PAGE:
“One of our mottoes is, ‘Making the mundane into something magical.’ So, that includes making the shopping cart into something that’s magical, so that when you put items in there, we just magically recognize it… We want to start enriching every part of your shopping experience that way.”

“When you actually think about the overall landscape of retail, Instacart is the largest ecommerce player. 100% of their transactions are in physical stores. So it doesn’t reduce the traffic inside stores. If anything, it really increased the need to be efficient inside a store.”

“Where I see the future of retail really converging is that you are going to see a lot more retailers not only optimize their stores for the shoppers, but they’re also going to optimize the stores to make sure that it also becomes the local fulfillment center. Because these are the distribution modes that are closest to your house. These stores are just a mile away from your house. So, I don’t see in-store activity going down at all. In fact, it’s going to continue to pick up. And that also increases the need for technologies like [Caper] to make in store experience more pleasant so that when people come back to the store, they enjoy and love that experience as they interact with food around them, but also make it extremely efficient and expedite it.”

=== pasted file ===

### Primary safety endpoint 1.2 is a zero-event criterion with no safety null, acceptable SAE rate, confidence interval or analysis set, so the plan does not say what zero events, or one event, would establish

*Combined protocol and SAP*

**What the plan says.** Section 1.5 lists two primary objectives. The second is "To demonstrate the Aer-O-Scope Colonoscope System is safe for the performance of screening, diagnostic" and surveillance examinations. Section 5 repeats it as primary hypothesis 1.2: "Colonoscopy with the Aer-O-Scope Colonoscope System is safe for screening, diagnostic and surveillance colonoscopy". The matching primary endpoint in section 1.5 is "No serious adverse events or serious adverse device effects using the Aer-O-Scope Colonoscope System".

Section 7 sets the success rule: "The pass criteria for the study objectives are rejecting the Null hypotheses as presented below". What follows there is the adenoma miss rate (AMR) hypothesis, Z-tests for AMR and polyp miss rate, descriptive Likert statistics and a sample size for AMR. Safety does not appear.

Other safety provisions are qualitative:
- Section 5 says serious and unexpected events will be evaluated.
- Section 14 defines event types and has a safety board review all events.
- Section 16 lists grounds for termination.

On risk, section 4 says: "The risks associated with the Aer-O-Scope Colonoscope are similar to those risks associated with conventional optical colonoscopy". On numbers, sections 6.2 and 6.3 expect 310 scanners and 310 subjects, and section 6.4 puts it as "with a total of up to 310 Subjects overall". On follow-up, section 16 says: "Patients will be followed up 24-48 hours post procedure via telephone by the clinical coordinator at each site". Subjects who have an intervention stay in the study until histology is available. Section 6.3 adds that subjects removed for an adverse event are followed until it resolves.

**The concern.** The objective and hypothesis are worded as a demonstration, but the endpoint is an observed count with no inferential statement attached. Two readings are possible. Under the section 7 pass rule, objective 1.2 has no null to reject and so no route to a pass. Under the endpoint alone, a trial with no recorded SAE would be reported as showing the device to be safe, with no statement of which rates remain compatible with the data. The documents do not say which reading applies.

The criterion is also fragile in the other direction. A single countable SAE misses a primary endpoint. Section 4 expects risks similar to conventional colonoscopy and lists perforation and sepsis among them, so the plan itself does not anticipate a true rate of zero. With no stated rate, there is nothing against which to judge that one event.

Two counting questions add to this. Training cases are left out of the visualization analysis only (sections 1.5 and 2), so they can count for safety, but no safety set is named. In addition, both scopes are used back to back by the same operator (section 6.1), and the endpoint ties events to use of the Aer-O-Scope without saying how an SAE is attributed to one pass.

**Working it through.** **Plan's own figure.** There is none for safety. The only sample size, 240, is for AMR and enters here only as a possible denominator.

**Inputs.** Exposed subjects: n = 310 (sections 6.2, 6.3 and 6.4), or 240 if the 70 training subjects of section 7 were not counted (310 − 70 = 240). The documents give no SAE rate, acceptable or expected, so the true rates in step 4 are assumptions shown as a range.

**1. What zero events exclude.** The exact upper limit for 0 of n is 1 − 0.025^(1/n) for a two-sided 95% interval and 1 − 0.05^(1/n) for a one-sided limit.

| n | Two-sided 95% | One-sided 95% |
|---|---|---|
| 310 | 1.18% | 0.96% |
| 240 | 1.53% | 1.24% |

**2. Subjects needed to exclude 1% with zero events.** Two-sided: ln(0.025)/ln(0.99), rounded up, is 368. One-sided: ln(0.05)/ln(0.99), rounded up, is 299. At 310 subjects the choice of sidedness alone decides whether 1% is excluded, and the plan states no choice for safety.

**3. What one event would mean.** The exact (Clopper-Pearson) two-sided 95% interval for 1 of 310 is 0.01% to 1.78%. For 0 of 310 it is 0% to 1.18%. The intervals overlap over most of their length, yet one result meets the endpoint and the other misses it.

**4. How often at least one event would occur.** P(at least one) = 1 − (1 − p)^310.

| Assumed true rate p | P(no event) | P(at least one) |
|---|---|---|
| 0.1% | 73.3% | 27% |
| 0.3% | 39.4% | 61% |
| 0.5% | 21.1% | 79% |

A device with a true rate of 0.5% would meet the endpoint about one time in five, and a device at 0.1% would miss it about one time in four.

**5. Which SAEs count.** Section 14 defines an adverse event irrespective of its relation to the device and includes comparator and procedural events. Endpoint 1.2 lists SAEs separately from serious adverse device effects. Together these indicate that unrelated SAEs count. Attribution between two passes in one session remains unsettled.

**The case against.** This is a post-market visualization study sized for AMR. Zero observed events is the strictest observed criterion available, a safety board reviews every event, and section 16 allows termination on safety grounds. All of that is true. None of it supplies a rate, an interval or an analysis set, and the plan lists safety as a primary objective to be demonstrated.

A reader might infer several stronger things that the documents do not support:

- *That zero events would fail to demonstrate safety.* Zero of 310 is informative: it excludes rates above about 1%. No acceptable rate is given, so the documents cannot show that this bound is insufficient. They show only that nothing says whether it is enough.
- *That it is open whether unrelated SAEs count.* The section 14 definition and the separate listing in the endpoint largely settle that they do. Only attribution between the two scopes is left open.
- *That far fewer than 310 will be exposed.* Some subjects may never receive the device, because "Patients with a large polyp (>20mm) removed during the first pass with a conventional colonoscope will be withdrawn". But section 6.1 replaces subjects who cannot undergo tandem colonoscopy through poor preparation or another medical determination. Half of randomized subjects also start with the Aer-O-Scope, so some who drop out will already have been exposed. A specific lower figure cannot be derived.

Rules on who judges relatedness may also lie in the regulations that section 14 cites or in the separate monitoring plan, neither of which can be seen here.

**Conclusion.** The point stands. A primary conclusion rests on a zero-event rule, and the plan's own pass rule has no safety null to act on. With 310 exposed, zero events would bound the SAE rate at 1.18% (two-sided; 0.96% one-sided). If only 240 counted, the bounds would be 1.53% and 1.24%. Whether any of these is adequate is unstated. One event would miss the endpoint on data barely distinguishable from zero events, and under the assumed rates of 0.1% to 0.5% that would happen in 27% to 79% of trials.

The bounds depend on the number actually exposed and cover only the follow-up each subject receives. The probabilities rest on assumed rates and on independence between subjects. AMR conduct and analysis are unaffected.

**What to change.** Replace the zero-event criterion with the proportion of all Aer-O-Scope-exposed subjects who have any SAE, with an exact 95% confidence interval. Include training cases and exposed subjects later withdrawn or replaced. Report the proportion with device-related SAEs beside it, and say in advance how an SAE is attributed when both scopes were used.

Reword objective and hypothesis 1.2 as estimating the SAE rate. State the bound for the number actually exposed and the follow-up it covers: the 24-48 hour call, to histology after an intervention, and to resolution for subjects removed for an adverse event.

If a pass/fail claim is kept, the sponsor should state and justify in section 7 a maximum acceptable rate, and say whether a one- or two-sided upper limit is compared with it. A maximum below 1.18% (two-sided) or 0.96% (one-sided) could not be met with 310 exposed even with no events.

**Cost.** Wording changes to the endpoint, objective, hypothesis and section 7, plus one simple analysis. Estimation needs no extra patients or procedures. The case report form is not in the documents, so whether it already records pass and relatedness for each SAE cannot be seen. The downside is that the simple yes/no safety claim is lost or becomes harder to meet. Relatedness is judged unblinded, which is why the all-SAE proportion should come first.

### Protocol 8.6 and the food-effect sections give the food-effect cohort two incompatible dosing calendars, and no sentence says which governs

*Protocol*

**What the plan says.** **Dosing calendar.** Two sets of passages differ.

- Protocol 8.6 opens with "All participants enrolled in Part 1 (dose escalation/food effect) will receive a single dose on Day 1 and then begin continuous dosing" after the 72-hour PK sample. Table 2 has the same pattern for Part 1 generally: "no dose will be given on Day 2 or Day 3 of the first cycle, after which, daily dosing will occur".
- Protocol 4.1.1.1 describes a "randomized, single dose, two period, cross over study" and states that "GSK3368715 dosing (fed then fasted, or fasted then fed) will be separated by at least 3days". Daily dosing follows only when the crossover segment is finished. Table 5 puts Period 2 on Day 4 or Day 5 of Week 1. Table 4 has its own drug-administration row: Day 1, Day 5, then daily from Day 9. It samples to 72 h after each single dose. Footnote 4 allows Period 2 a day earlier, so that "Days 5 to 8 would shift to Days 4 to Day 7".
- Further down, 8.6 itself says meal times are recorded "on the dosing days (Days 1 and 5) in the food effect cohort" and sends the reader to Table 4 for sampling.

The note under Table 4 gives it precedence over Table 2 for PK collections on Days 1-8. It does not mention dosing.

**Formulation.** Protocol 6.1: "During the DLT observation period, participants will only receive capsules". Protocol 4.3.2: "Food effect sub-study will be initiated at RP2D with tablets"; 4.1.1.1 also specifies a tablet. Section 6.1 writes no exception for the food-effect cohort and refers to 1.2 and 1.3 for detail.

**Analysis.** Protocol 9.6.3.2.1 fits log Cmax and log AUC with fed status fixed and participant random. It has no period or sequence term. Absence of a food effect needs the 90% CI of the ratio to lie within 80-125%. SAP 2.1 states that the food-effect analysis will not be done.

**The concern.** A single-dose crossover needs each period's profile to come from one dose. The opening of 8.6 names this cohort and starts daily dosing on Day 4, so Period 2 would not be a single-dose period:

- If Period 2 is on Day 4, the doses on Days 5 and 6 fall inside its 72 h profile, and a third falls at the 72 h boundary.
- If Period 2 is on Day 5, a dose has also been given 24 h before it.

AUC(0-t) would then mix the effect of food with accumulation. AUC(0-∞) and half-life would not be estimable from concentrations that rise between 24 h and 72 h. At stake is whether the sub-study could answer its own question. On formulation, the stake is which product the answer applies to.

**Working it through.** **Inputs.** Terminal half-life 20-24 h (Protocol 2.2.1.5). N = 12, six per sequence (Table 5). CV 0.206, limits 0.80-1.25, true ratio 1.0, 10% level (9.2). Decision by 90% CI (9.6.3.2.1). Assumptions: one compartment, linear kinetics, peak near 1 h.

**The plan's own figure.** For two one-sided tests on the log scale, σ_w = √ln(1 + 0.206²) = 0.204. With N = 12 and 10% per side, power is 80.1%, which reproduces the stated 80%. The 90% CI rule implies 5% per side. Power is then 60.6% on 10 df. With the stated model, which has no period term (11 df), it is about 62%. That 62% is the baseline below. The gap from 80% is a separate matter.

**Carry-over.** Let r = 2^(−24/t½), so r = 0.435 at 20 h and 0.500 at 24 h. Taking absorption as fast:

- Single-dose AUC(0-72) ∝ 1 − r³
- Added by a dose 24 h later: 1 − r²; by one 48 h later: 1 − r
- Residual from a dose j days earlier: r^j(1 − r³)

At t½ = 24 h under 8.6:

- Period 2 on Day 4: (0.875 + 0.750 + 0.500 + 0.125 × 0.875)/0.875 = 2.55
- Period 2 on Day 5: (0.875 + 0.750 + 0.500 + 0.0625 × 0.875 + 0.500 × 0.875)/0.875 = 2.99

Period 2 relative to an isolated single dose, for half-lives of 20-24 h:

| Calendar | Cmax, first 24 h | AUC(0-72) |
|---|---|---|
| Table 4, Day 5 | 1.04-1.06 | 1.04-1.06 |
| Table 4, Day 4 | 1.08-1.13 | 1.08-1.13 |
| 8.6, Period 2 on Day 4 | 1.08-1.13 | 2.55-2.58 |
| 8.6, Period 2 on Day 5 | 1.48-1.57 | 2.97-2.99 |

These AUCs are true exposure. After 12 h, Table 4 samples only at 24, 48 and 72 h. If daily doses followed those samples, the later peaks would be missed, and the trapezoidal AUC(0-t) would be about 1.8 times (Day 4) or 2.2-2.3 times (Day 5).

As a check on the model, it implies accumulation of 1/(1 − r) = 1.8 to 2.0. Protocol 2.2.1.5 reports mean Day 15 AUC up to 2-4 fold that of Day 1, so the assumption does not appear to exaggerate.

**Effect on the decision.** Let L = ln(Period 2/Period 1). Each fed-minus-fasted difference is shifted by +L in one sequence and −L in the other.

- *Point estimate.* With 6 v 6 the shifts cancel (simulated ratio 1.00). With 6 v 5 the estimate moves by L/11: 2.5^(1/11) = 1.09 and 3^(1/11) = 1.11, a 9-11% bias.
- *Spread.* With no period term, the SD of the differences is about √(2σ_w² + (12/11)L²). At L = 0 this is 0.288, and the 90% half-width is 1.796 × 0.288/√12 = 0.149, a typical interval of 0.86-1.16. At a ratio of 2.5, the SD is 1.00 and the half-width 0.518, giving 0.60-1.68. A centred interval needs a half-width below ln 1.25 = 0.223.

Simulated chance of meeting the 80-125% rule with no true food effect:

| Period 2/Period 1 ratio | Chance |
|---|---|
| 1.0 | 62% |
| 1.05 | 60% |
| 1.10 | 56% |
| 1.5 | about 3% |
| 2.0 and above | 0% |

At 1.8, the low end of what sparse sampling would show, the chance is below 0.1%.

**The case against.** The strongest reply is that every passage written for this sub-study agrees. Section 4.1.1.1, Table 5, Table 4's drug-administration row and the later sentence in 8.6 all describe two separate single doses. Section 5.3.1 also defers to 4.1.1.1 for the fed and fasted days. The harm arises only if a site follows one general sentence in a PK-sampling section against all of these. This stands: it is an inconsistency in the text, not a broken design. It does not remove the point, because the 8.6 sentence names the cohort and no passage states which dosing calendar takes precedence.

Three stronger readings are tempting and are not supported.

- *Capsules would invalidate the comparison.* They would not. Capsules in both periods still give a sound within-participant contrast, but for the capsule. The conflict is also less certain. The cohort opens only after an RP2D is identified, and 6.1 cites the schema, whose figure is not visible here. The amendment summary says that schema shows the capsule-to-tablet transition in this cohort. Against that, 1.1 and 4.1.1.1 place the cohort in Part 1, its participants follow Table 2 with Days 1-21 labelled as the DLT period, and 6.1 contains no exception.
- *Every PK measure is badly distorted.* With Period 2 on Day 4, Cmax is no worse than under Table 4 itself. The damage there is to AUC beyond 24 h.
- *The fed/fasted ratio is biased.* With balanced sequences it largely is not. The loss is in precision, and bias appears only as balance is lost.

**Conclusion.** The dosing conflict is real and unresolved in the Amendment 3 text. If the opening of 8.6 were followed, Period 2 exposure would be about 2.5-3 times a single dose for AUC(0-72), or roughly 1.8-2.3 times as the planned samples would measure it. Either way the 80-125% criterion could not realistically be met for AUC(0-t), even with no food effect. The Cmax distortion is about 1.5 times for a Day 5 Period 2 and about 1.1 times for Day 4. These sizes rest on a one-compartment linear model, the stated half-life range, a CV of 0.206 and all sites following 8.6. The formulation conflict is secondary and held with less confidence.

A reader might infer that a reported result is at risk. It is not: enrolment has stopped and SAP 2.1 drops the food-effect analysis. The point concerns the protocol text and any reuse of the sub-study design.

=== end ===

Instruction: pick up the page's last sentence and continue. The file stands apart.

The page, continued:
Mentions:

Bio:

Lindon Gao is the founder and CEO of Caper, a New York-based retail technology company. Caper is leading the development of an A.I.-powered self-checkout shopping cart, which is launched across the U.S. and Canada with major grocery stores. Caper’s goal is to reshape the physical retail landscape and transform the way people shop in physical stores (which, by the way, still accounts for 92% of total retail sales).

Gao started his first business when he was 14, and hasn’t stopped creating since. Throughout his life journey, he has worked as a waiter, a construction worker, a cashier, a typist, and a tutor. He also worked as an investment banker in Goldman Sachs and J.P. Morgan for two years.

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Transcript:

Stephanie:

Hey everyone, and welcome back to Up Next in Commerce. This is your host, Stephanie Postles, co-founder and CEO at Mission.org. Today, on the show, we’re chatting with Lindon Gao, the CEO at CAPER. Lindon, welcome to the show.

Lindon:

Thanks for having me, Stephanie.

Stephanie: